Burning need to push innovation

Created 27 February 2019
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Low investment in technological innovation and human resources development could be undermining the competiveness of the Vietnamese economy and businesses, especially amid the country’s drive towards the Fourth Industrial Revolution.

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Analysts warn that Vietnam must do more to avoid becoming a low-tech dumping ground

The Ministry of ­Planning and Investment’s (MPI) General Statistics Office recently conducted a survey on Vietnamese manufacturing and processing ­innovation levels for the 2012-2017 period, on the threshold of Industry 4.0 penetrating the country.

Results showed that domestic business spending on research and development (R&D) remains limited, with an average 6.5 per cent of enterprises engaging in R&D.

“This is in line with the fact that over 97 per cent of local businesses are small- and medium-sized. They lack capital, skills, technology, and modern machinery, so they cannot conduct R&D,” said Luong Van Khoi, vice director of the MPI’s National Centre for Socioeconomic Information and Forecast.

Low R&D

burning need to push innovation

According to the Global Competitiveness Report 2017-2018 by the World Economic Forum, Vietnam remained at a medium level in Southeast Asia in terms of innovation, equal to the Philippines and above only Brunei, Laos, and Cambodia. Vietnam’s scores have remained almost the same over the past five years, with a slight rise from 3.1 to 3.3.

Under a survey on science, technology, and innovation in Vietnam conducted by the Organization for Economic Co-operation and Development and the World Bank, the country’s gross domestic expenditure on research and development (GERD) occupied only 0.2 per cent of the GDP. Meanwhile, the rate is about 3.7 per cent for South Korea, 3.3 per cent for Japan, 1.8 per cent for China, and 0.8 per cent for Malaysia.

GERD includes expenditure on R&D by enterprises, higher education institutions, as well as government and private non-profit organisations.

In Vietnam, private companies occupy about 15 per cent of the country’s total R&D investment, while nearly 70 per cent comes from the government and the rest from higher education institutions.

In comparison, private R&D investment is nearly 80 per cent in Japan, 75 per cent in South Korea, 73 per cent in China, 70 per cent in Malaysia, 62 per cent in Singapore, 58 per cent in the Philippines, 45 per cent in Thailand, and 38 per cent in Laos.

According to Phan Hong Mai, an economist from the National Economics University in Hanoi, in Vietnam, domestic businesses are aware of the importance of innovation, but they mainly focus on this regard in terms of improving product quality.

“Basically, it means that they attempt to make better old products rather than comprehensively improve the process from product design to distribution. Concurrently, Vietnamese businesses simply upgrading products will not help to create new global products, and will not lead to a rise of Vietnam’s position in the global value chain,” Mai said.

According to the World Bank, the percentage of Vietnamese businesses using quality certification is very low, at only 9 per cent, while that of foreign counterparts is 50 per cent.

In reality, innovation is a crucial mission for Vietnamese enterprises, in which R&D is particularly necessary to be invested. R&D investment can help businesses improve their competitiveness significantly.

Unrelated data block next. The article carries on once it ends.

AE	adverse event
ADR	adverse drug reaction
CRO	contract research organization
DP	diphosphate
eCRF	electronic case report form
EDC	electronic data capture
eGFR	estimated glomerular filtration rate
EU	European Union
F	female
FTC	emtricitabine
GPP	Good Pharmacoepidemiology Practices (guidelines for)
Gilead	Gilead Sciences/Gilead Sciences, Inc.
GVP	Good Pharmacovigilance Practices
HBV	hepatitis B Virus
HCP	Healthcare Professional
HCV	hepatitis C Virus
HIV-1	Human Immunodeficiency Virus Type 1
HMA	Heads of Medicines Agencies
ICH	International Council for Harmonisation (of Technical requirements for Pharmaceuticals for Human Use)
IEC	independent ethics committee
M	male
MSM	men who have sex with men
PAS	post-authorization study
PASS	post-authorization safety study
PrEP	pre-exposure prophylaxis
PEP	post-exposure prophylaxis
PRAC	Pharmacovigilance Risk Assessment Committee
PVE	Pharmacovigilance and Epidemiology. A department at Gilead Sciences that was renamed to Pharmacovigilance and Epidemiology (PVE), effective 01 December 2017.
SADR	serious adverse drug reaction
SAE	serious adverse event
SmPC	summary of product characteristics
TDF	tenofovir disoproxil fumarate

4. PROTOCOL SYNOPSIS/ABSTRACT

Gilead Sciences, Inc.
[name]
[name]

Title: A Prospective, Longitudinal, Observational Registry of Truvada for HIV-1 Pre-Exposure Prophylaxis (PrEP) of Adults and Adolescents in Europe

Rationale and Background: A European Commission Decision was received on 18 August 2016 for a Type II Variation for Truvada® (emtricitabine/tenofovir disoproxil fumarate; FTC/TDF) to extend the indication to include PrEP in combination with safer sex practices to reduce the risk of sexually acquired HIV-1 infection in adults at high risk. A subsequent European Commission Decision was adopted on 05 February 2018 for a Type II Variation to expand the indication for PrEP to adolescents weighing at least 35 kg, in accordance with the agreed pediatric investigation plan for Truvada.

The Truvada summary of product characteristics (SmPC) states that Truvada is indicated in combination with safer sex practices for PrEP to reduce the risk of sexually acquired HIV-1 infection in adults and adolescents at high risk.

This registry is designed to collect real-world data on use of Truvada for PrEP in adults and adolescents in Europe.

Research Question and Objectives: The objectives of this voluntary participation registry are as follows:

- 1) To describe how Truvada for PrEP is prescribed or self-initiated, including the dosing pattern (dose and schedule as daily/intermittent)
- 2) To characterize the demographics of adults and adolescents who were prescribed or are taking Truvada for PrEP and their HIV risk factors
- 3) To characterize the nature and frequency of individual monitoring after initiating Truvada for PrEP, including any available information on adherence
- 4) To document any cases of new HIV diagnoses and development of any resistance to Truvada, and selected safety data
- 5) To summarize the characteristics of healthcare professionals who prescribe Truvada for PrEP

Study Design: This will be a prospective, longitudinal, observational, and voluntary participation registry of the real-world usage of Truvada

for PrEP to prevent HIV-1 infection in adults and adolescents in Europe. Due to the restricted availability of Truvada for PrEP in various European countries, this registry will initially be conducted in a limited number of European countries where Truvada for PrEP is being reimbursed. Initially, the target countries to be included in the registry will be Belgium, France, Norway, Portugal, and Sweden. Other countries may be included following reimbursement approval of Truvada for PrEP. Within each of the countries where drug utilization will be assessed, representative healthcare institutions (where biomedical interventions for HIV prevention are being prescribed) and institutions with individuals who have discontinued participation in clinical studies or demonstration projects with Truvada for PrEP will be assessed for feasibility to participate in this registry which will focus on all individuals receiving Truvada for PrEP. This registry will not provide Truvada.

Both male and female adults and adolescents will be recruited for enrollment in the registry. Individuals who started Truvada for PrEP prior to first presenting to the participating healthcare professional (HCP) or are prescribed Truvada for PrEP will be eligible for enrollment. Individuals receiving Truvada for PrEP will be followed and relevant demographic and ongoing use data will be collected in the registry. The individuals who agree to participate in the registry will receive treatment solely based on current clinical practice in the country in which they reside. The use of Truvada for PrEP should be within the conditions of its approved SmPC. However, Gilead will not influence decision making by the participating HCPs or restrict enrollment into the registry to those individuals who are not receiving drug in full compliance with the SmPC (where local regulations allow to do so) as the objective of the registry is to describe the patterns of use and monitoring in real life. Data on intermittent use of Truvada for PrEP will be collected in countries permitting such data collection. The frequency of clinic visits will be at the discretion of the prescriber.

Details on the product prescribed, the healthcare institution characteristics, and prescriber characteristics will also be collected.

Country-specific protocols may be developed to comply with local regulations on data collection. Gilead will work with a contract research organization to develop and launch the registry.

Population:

For instance, Rang Dong Light Source and Vacuum Flask JSC was once on the brink of bankruptcy. However, it rose to become one of the 500 biggest Vietnamese enterprises within 10 years, thanks to the application of high-technologies and workforce training.

Rang Dong now contributes more than $10 million to the state budget. Last year, the company’s revenues totalled VND3.62 trillion ($157.4 million), with its profit augmented by 25 per cent against the initial plan, and average employee income climbing 6.2 per cent on-year.

Former Minister of Science and Technology Nguyen Quan said, “Enterprises like Rang Dong are unfortunately rarely found. In general, technological innovation in Vietnamese enterprises, and human resources improvement, remains very weak.”

Low HR investment

According to the National Economics University’s recent survey involving 583 local enterprises from six big cities in Vietnam, only 9 per cent had a human resources policy lasting over three years. A quarter had a relevant policy for less than three years, and 66 per cent did not have one at all.

The respondents also fail to place big investment on innovation, and training on innovation due to a limited budget.

Since 2011, half of them have spent from VND1.1-3 ­billion ($47,800-$130,400) mainly on technology transfer, consultancy, and working materials. About 4 per cent has spent over VND10 billion ($434,800) on innovation.

Most of the surveyed businesses did not have a long-term budget for training in innovation and budgets over the next few years seem to be falling. Regarding training content and topics, only 30 per cent of respondents organised training for innovation for employees.

“Low investment in R&D has been stunting competitiveness for Vietnamese businesses. According to global innovation rankings, Vietnam is placed 76th out of 142 countries surveyed recently,” said university expert Hoang Thi Hue.

“It is likely that if Vietnamese businesses continue using low technologies, the country will soon become a dump for the world’s backward technology,” Quan warned.

Many National Assembly members said that low technological improvements and low labour capacity had led to the fact that Vietnam’s labour capacity was equal to 43 per cent of the average labour capacity within the ASEAN.

According to the World Bank, Vietnamese businesses are finding it difficult to seek different types of skills, such as technical (nearly 60 per cent), computer or general IT (nearly 30 per cent), foreign languages (nearly 60 per cent), work ethics (nearly 90 per cent), interpersonal and communications (60 per cent), and managerial and leadership skills (nearly 90 per cent).

burning need to push innovation

Ousmane Dione Country director for Vietnam, World Bank

In 1999, the US Department of Labor famously predicted that 65 per cent of primary school children would end up in jobs not yet invented. In 2017, this number jumped to 85 per cent, according to Dell Technologies. We are looking at an unknown job landscape in the future.